Can You Safely Eat Expired Eggs

In every country in the globe, eggs are a wholesome and delicious staple food. Although they are a cheap and healthy breakfast for many, the topic of whether you may eat outdated eggs still exists.

You could be unsure whether your eggs have gone bad if you’ve had a carton out on the counter or in the refrigerator for a few weeks. It’s true that keeping them in the refrigerator extends the “best by” date, but how can you tell if your eggs have passed their expiration date?

The age of your eggs can be determined in a few different ways. Here are a few of the warning signs:

a noxious odor. Avoid eating eggs if you notice a sulfurous smell emerging from them.
See if it has an expiration date. After a month, most items should be thrown away.
Look at your egg closely. You shouldn’t eat anything that is cracked, slimy, or has powdery residue since it contains a lot of bacteria.
jiggle the egg. Your egg might not be as fresh as it should be if it sounds like there is a lot of liquid swirling around. However, this does not imply that it has spoiled.
In the end, breaking open an egg to see if it’s rotten is the only surefire way to know if you may safely eat expired eggs. Of course, you shouldn’t eat it if it does end up spoiling. Foodborne diseases caused by Salmonella and other germs can have devastating consequences.

However, because of the ambiguity around egg storage and expiration dates, eggs that are technically “expired” may not actually be rotten and bacterially contaminated.

How long are eggs good for?

Compared to other perishable proteins like milk or meat, eggs have a shelf life of three to five weeks in the refrigerator. However, you can’t always tell how long your eggs have been in storage and how much longer they have left in them.

A hint for keeping your eggs fresher longer

When you get home, put them in the refrigerator because higher temperatures could hasten their spoilage.
Check the dates; some labels may have a “expiration” date, while others may have a “best by” date that is more of a suggestion. A pack date, which indicates how much time is left, can also be found.
3. Cook the eggs to a minimum internal temperature of 160 degrees Fahrenheit if you don’t know the date, even if they aren’t rotten. This will prevent you from getting a foodborne illness.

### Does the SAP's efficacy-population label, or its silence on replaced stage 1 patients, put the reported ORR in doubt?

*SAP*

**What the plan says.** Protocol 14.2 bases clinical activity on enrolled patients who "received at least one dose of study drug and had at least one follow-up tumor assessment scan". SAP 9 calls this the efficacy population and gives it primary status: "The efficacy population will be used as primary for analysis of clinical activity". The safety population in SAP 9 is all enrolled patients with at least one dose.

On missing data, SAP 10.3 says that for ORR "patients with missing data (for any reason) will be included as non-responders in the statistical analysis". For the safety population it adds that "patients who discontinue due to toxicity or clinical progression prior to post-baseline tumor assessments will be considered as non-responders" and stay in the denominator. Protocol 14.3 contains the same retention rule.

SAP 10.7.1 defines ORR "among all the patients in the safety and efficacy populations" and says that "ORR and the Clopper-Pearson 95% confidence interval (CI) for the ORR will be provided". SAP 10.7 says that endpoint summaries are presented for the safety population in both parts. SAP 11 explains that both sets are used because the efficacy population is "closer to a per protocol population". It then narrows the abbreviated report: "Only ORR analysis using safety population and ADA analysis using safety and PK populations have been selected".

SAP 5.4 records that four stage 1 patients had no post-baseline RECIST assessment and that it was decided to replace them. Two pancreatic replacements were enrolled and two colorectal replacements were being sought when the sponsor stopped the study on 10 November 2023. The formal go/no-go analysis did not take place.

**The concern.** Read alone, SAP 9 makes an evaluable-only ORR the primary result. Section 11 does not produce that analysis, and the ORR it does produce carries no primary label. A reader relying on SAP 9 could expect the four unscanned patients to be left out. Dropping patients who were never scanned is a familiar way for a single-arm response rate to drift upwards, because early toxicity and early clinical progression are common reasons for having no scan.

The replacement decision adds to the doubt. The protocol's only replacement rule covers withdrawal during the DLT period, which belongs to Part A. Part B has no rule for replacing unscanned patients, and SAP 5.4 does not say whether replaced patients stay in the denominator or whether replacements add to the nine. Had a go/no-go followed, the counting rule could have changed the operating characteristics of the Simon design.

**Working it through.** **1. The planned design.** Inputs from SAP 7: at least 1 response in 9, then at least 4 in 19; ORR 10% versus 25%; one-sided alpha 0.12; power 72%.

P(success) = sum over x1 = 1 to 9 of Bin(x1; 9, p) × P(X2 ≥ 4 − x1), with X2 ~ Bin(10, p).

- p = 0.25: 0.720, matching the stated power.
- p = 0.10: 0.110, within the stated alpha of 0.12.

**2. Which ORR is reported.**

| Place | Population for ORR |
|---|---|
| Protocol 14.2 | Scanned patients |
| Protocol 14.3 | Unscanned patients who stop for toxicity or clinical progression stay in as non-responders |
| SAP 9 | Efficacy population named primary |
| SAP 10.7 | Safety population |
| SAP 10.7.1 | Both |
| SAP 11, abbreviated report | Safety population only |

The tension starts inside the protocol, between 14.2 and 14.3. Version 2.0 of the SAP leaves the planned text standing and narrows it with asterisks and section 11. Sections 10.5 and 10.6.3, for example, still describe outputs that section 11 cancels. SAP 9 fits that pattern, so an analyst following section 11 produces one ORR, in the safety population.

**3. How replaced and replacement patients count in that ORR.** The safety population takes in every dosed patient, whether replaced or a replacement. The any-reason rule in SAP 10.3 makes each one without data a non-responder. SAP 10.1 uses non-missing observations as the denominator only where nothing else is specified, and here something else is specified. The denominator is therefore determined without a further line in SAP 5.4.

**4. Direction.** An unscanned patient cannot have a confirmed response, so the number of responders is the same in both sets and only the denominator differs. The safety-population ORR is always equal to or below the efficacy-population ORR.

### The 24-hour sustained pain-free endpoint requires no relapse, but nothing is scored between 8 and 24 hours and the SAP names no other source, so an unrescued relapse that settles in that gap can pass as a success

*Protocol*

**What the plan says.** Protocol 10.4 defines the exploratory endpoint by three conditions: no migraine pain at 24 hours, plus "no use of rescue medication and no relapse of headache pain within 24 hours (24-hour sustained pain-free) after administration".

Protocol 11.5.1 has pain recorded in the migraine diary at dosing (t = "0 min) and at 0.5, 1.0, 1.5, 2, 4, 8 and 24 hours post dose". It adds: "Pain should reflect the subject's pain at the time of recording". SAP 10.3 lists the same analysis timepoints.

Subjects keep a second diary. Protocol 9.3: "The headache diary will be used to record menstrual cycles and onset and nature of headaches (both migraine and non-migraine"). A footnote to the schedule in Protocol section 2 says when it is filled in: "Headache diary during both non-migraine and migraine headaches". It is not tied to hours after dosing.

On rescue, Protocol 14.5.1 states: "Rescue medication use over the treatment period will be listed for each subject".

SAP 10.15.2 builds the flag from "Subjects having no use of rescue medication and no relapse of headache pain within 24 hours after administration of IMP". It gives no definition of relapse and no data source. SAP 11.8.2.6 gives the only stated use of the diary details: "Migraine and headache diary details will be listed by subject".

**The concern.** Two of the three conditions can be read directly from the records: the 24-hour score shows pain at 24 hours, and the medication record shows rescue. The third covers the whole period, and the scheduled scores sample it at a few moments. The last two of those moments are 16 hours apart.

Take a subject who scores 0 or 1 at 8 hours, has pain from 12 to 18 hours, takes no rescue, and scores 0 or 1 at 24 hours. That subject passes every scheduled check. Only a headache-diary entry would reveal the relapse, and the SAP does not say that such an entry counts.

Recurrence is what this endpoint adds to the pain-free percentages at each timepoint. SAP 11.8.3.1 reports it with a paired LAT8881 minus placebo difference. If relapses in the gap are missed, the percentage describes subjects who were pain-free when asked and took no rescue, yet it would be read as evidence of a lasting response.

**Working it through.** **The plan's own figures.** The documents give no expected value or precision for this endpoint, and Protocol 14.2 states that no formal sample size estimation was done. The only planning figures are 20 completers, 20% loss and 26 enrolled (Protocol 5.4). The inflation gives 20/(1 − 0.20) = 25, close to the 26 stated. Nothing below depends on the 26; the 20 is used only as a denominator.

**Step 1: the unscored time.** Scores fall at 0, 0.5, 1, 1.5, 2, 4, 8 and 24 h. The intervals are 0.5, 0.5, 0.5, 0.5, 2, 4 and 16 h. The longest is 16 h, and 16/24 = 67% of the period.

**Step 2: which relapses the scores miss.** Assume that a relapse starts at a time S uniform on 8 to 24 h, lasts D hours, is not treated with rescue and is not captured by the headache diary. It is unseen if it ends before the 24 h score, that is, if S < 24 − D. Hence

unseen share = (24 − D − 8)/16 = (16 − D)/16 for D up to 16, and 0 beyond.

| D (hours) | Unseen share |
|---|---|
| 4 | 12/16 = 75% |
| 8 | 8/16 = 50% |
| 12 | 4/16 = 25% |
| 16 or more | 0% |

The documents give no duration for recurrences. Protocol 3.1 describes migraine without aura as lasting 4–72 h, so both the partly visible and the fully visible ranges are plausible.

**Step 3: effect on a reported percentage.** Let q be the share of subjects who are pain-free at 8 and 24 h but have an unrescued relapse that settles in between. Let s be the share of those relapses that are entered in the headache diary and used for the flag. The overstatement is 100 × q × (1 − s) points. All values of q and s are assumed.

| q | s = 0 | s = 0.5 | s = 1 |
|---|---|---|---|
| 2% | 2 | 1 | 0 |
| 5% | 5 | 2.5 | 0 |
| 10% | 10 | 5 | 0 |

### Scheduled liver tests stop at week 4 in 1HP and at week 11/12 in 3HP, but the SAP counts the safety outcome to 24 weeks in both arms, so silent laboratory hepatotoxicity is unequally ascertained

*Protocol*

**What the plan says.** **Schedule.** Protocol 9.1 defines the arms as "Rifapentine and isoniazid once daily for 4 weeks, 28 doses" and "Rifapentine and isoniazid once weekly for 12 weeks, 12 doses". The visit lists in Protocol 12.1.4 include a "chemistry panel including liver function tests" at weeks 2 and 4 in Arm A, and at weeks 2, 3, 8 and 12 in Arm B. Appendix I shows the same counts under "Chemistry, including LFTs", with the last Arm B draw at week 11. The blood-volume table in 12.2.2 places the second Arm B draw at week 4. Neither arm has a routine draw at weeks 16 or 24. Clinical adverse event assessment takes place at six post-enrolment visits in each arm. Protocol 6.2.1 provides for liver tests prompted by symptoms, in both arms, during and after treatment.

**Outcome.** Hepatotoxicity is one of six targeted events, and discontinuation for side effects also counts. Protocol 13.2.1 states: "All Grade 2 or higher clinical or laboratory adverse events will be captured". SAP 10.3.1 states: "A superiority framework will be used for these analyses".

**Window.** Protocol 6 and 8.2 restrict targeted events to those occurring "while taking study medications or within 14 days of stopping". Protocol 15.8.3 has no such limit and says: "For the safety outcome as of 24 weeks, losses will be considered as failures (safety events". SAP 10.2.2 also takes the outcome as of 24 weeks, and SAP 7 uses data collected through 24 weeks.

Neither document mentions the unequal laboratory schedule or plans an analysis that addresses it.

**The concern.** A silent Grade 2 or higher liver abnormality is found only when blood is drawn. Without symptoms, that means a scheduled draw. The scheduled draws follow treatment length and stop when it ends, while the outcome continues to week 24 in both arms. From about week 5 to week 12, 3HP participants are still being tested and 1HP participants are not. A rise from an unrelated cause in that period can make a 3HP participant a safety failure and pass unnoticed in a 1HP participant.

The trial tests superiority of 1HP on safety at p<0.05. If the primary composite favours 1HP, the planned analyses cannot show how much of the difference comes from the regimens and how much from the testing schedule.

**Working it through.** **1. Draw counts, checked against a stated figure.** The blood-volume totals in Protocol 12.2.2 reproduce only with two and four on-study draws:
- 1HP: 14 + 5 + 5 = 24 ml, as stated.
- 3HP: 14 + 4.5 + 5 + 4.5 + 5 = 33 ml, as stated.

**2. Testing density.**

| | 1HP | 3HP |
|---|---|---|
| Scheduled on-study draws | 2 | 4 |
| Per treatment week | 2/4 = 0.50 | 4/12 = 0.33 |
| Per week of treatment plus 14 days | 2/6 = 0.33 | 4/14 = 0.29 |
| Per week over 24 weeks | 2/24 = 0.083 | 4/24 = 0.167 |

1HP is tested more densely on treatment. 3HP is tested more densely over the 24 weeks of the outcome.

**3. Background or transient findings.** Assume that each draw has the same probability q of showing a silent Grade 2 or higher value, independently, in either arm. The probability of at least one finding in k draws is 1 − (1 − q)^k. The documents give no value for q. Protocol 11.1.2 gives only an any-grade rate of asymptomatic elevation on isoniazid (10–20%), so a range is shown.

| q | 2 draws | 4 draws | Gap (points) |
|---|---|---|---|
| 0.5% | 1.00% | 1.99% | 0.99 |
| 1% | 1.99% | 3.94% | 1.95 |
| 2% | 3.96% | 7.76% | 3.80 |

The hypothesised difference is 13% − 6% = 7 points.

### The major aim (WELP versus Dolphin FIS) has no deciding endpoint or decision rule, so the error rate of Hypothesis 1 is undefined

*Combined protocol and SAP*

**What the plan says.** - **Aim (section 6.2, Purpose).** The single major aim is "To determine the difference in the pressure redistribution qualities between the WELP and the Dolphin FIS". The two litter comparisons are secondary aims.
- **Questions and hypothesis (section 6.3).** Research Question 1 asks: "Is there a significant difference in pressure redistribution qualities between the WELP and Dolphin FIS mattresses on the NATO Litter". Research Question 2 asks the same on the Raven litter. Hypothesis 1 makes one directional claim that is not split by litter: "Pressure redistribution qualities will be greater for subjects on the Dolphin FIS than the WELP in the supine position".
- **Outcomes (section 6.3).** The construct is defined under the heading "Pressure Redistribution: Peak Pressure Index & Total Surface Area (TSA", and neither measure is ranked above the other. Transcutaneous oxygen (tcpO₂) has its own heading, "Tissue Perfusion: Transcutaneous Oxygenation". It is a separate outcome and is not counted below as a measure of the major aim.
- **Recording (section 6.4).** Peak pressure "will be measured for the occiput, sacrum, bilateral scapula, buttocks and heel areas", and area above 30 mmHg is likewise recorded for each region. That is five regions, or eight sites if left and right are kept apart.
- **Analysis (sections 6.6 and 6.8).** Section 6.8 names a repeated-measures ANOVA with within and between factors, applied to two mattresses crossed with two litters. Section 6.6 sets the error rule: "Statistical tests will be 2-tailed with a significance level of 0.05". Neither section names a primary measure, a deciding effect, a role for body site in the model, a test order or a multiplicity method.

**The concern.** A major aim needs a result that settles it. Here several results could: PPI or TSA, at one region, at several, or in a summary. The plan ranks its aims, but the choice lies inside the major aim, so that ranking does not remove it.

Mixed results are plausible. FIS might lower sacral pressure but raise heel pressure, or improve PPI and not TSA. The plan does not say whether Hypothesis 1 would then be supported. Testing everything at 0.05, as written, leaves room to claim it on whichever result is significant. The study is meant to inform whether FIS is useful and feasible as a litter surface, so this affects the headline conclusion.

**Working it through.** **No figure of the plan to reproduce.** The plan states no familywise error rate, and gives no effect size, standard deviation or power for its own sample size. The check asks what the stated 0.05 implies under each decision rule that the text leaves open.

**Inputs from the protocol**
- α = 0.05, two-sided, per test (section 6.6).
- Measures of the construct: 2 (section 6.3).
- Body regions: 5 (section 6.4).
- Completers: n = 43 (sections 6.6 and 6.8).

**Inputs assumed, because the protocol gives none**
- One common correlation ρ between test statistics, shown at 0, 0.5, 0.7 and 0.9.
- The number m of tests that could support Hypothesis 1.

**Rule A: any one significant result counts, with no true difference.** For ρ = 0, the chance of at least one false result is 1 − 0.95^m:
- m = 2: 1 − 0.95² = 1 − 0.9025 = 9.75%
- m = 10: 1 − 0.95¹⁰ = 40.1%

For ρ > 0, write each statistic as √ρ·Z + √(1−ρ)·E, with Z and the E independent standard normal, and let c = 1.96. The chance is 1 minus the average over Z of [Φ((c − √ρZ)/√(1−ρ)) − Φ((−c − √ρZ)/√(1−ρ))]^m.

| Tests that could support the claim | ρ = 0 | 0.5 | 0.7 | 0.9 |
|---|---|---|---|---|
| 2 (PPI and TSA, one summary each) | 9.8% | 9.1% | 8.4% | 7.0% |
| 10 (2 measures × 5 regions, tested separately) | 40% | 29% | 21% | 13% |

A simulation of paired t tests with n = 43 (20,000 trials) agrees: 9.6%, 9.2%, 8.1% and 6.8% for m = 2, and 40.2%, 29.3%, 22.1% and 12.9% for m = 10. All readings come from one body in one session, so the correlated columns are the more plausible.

4. Skip the egg-washing step. Washing eggs really has the opposite effect from what most people believe it does; after washing, eggs are more likely to transfer bacteria from the exterior to the interior of the shell.

Test the water, step 5. Place the egg in a bowl filled with cold water; if it sinks, your egg is safe. If it floats, it might no longer be useful.

6. Perform the test for candied eggs. You can carry out this test using a small, focused source of light and a dark environment. The egg’s contents will become visible if you tilt the light source from left to right while holding it up to the egg. It can be spoilt if you notice a significant air pocket.

What to do if you consumed an old egg

The symptoms of an egg-based food disease, such as nausea, vomiting, headaches, and cramps, may be noticeable. You should be alright in a few days if you’re healthy, but people who are significantly younger, older, or who have compromised immune systems should seek medical attention.

You can develop a rash, a runny nose, itchy skin, or wheezing if you had eggs that had mold on them. Water, ginger ale, and sports drinks that can restore your electrolytes should all be consumed to stay hydrated.

Who should stay away from old eggs?

Children under the age of five, seniors, and people with impaired immune systems are all more likely to develop Salmonella and other food-borne diseases. If you’re more vulnerable, think about purchasing pasteurized eggs. Warm water is used to heat pasteurized eggs, killing any bacteria on the exterior of the shell without boiling the egg inside. Additionally, using these eggs in recipes that call for raw eggs, like hollandaise sauce or caesar dressing, is safer.

In the end, trust your instinct; if something tastes or smells strange, it’s best to toss the carton. However, one of the reasons we adore eggs is that they are long-lasting. If they have been there for a few weeks, don’t be concerned!